I should point out that grid size matters here, as the grid will become increasingly filled with objects as levels progress, so the larger the grid, the more extended the gameplay can become. Furthermore the game will have different modes of play, one of which will be timed, although this doesn't necessarily matter much as the timers can always be adjusted to suit the method of play. Taking all of this into consideration, you can see that there is a balance that must be struck here between playability, ease of use, intuitiveness, and longevity. I'm interested in hearing opinions on the above possibilities, or any suggestions any of you might have as to how you think it should best be handled. I'll consider just about anything, as the simpler and more intuitive I can make mechanics of play, the better.

[Relax with Galactic Chill] [Let me tell you a story.]
Currently working on: Music for Spirit Hunter Mineko
02-05-2010, 11:44 AM
#2
Joined: Sep 2009
Location: Vancouver, Canada
Posts: 977
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I'll just ask a few questions to start with (which I might also partly provide an opinion/answer for):

1. Is the gameplay fast paced? If so, perhaps having the "tools & stats" on screen all the time is important.

2. Do you predict users having trouble placing tools on the correct grid square? I would expect so on the smaller square sizes. If you show the panel on the bottom of the screen, you can place the tool slightly above the user's touch location so that they can see where they are placing it.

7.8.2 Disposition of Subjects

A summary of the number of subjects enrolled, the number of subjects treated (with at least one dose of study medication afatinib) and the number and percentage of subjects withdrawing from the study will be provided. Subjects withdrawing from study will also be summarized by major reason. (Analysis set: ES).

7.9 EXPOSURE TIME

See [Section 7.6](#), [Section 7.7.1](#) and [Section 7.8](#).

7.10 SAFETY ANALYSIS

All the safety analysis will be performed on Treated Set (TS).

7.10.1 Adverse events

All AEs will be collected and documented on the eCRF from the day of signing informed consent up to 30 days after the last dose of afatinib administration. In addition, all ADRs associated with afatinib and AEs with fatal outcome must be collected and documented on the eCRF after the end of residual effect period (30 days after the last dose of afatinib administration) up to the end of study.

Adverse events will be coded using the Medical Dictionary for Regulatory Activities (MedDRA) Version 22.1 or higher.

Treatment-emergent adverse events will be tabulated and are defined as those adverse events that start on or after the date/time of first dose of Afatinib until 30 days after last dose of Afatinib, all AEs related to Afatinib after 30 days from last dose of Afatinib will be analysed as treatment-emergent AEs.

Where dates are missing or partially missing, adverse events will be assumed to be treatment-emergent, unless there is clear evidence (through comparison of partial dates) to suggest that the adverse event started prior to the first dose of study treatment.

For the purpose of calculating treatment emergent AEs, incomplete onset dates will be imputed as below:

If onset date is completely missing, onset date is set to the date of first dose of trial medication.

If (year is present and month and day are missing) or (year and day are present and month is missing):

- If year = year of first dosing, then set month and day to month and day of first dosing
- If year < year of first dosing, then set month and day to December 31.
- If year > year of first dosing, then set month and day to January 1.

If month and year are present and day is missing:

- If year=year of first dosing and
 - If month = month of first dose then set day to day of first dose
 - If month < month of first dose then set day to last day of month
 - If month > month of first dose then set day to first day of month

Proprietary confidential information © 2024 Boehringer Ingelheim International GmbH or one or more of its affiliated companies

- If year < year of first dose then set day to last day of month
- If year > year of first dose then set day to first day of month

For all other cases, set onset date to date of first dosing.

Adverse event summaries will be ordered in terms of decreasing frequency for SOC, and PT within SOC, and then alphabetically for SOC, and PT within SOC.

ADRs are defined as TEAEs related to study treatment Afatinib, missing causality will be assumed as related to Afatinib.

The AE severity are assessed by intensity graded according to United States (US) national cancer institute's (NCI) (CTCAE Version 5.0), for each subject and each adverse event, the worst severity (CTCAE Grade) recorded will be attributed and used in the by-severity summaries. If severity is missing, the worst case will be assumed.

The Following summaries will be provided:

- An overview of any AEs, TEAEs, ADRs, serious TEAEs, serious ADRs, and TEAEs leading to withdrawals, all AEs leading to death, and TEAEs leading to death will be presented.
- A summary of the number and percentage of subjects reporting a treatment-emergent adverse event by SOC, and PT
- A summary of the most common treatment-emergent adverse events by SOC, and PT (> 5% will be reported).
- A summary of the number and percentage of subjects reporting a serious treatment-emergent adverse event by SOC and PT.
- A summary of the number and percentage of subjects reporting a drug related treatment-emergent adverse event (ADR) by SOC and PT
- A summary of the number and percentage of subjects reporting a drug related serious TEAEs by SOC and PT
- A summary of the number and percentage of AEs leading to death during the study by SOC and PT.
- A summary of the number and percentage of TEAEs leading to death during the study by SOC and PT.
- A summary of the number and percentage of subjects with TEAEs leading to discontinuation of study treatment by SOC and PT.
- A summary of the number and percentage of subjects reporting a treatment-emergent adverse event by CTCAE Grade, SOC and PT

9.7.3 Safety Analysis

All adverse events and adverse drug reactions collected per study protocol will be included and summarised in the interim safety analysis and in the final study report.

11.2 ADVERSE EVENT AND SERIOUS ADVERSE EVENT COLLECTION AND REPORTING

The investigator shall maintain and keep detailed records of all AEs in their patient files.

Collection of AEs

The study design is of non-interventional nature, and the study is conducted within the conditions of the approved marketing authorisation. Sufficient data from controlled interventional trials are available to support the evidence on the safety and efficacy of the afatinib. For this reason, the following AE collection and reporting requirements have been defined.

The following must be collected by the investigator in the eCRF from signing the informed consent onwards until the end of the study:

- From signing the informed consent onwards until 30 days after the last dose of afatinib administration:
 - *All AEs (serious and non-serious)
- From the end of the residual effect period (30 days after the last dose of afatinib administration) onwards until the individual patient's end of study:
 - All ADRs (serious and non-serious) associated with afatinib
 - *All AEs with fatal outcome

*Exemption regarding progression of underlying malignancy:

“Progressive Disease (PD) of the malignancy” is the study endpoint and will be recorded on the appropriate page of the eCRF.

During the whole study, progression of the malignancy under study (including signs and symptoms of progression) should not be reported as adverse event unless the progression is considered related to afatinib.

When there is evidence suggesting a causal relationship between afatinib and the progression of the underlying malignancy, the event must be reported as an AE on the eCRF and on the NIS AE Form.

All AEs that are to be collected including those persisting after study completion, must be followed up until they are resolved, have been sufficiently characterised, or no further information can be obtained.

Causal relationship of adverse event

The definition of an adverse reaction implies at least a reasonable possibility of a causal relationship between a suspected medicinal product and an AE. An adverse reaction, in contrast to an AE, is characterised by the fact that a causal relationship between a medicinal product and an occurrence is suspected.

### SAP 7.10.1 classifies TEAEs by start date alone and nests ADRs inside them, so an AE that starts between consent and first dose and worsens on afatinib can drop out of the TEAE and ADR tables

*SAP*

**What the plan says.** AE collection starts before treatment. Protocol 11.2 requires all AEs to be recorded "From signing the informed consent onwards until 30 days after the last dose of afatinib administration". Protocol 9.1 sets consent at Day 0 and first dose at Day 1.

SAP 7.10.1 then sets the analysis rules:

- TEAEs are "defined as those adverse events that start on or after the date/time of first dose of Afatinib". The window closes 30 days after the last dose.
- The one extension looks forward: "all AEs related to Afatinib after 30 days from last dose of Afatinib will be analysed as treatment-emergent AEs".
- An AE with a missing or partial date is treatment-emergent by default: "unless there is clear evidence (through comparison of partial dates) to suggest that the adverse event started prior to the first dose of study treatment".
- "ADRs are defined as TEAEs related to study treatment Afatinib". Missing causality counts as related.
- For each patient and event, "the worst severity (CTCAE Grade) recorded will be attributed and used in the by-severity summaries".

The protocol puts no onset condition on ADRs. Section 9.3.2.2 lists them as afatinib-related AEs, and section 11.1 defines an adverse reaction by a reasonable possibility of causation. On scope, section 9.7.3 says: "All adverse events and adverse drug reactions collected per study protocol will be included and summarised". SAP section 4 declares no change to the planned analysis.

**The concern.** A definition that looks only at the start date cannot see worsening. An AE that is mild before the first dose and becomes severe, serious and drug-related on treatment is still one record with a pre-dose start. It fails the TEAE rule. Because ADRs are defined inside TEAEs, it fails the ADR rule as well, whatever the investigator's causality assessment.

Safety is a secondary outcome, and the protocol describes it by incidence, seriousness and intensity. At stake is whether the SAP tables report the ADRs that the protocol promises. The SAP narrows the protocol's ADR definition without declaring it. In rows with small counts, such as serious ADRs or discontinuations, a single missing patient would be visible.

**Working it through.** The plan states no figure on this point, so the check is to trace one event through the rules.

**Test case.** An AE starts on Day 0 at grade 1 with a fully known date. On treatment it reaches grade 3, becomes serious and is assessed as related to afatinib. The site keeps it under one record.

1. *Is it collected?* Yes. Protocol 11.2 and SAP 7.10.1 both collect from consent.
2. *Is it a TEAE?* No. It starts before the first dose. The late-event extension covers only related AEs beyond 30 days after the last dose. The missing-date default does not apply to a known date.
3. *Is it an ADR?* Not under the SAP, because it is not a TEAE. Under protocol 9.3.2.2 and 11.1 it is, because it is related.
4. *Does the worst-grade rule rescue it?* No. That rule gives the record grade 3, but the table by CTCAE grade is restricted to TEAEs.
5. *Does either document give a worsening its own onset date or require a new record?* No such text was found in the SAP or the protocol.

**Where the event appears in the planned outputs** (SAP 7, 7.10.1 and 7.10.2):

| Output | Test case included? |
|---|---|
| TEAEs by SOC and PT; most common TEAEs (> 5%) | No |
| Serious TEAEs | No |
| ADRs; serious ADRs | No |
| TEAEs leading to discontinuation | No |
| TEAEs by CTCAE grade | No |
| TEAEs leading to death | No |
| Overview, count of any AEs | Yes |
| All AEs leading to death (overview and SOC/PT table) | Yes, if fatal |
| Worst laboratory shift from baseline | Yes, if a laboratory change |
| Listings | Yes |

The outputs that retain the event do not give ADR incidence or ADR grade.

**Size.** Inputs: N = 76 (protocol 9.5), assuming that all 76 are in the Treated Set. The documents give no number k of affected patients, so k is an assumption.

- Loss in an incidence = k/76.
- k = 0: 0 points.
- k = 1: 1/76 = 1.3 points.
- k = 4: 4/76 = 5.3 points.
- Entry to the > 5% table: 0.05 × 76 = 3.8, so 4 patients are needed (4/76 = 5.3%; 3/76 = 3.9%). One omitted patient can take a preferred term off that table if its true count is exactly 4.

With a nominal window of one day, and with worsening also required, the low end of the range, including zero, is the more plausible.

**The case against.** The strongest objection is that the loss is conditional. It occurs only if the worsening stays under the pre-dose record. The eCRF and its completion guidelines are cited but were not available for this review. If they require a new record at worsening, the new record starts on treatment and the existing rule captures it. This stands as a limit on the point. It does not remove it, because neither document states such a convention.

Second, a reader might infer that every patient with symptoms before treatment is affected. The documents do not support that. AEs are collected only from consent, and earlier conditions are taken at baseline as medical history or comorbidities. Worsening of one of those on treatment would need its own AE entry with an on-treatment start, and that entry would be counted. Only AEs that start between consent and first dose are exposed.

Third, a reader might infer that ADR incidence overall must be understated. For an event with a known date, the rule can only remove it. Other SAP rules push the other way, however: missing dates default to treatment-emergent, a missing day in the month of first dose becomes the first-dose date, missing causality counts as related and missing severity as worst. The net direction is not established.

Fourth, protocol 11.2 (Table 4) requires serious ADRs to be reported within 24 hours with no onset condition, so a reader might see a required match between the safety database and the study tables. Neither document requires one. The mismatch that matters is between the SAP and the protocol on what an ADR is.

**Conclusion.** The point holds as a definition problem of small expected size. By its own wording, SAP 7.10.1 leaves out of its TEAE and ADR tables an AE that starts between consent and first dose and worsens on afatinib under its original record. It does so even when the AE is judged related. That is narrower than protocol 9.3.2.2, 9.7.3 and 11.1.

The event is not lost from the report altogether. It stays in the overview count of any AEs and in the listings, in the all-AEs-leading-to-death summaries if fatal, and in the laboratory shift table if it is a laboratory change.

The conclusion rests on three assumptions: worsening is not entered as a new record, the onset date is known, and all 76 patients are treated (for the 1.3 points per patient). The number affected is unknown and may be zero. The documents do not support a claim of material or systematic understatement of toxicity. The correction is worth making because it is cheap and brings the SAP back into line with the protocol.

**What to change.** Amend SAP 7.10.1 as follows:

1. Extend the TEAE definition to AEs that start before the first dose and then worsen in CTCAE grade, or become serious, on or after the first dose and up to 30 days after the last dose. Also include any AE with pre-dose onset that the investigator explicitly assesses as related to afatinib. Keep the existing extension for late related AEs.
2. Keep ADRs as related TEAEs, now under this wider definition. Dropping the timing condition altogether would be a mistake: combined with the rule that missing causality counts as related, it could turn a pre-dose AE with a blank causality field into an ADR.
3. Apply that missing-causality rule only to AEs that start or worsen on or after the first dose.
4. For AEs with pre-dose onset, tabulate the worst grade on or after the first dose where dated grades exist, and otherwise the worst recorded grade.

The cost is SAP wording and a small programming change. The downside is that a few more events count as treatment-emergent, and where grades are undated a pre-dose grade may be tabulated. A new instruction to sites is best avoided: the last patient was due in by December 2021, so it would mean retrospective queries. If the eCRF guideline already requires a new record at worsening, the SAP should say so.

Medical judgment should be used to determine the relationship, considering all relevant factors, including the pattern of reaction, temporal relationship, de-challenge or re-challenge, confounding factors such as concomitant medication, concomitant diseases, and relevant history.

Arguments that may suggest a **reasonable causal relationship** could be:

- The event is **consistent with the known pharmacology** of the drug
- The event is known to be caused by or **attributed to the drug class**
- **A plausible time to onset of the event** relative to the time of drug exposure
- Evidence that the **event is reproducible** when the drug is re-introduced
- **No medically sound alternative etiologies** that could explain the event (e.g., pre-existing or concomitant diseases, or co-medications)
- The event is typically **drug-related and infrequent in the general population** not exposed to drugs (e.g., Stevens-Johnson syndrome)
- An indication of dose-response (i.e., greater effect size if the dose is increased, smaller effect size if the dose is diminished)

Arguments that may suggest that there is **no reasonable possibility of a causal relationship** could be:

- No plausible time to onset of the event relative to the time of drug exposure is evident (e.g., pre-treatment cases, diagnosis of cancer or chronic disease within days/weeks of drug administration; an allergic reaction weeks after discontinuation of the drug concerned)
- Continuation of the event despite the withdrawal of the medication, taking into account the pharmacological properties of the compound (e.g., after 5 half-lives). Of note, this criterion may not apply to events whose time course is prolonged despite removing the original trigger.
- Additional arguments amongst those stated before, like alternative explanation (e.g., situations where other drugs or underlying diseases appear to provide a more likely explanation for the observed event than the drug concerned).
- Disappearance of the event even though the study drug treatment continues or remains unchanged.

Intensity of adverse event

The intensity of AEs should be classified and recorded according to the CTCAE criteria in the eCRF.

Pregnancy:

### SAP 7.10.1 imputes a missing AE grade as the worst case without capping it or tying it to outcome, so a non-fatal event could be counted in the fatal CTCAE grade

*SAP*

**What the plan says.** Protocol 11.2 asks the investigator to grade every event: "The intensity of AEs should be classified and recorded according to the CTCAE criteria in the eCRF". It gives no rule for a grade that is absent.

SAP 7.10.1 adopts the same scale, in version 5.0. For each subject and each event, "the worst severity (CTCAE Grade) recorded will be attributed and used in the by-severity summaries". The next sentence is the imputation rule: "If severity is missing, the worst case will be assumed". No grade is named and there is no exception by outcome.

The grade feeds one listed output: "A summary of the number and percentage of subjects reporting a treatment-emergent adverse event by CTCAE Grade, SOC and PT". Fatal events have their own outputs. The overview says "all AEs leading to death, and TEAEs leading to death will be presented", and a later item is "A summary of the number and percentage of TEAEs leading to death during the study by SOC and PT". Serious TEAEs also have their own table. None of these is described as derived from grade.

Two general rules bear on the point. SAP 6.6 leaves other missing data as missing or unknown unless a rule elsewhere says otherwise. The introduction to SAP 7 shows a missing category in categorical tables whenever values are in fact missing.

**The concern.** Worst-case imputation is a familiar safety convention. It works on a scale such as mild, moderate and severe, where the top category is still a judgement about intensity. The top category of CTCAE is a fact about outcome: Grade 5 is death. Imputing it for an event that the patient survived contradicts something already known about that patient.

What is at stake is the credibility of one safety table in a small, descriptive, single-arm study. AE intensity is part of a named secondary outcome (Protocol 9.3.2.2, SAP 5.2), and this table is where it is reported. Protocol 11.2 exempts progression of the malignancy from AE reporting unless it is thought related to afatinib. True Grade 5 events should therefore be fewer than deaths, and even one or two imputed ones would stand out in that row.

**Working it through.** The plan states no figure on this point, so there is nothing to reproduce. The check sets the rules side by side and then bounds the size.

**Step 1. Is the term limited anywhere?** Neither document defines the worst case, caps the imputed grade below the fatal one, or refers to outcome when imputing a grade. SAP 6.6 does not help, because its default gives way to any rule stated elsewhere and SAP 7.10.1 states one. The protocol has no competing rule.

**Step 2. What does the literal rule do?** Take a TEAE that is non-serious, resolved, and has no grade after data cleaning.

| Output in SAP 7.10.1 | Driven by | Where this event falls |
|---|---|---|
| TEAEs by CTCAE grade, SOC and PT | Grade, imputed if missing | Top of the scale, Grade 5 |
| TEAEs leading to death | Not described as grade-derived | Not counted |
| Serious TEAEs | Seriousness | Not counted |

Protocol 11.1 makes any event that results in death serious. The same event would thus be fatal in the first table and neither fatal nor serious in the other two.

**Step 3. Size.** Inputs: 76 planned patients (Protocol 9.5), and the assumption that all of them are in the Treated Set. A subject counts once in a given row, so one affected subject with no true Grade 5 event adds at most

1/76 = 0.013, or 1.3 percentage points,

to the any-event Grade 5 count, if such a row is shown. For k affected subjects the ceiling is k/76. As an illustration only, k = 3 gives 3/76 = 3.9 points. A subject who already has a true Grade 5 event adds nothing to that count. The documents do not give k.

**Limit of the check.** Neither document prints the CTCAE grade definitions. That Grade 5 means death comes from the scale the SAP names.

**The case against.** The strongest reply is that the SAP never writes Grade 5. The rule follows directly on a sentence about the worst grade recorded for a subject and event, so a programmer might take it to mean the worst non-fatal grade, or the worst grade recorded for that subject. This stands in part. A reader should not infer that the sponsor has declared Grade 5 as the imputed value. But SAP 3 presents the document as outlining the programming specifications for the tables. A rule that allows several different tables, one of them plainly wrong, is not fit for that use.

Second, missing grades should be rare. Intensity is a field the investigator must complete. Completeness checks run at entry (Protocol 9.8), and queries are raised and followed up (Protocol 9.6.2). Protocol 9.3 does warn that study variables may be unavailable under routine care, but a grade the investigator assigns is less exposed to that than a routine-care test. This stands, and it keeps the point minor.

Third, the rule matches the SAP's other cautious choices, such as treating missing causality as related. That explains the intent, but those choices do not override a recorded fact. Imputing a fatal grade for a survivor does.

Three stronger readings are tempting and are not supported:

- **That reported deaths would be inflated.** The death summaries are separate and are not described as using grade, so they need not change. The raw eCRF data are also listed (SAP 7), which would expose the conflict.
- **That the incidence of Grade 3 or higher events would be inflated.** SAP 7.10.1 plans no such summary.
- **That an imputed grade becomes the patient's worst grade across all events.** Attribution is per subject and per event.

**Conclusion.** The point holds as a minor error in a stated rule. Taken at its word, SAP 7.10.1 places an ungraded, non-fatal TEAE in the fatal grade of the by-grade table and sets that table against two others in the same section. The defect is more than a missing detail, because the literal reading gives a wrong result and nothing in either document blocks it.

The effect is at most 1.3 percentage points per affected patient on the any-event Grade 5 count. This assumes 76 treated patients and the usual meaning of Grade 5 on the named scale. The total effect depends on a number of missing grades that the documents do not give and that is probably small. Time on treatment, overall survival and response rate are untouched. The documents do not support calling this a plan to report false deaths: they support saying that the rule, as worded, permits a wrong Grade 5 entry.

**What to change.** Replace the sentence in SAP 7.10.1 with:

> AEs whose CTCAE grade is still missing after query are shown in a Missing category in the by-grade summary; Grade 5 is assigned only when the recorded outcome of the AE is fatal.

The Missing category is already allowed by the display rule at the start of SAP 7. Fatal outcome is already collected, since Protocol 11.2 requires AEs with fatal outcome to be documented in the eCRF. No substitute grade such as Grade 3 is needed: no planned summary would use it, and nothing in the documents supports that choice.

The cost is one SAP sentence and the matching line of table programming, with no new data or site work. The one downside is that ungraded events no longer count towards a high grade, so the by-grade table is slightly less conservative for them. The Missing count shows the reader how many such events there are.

3. What sort of gamer would be playing this & what sort of experience do you want them to have? Will they want a quick pick-up-and-play experience mostly like a match 3or a more long-term challenge like a chess game?

Maybe you can provide the player with the options you described. Give them some flexibility and multiple game modes.

So spake the Juice to the field.
02-05-2010, 11:50 AM
#3
Joined: Aug 2009
Posts: 1,070
As a gamer, I would go for a mix: Zooming grid like in 3. Make the item panel transparent and keep it small, but not too small for people with thick fingers (if there's too many items to keep it small, add two next/previous buttons to scroll through multiple lists). Once the user touches an item, make it float under the touch position (and maybe have a magnifying glass thing or something like that so people can see WHERE under their finger the item is... or place the item some pixels away from the touch) and make the item panel fade away.
Don't snap the item to the grid (I guess many people will think this looks cheap), but highlight the tile which the item will be placed in (make it glow or give it a red outline or whatever ).
Oh, and also let a small red box with an X appear in one corner of the screen, moving the item there will interrupt the placing procedure (so you have a way out when you accidently touch an item).
While placing with one finger, dragging with another finger should be possible!

Once the item is placed, show the item panel again.


That's my complicated, weird idea, but I think something like that would feel pretty easy to use and would still allow a large grid.
02-05-2010, 01:05 PM
#4
Joined: Jan 2009
Location: Toronto, Ontario, Canada
Posts: 5,206
Quote:
Originally Posted by MindJuice View Post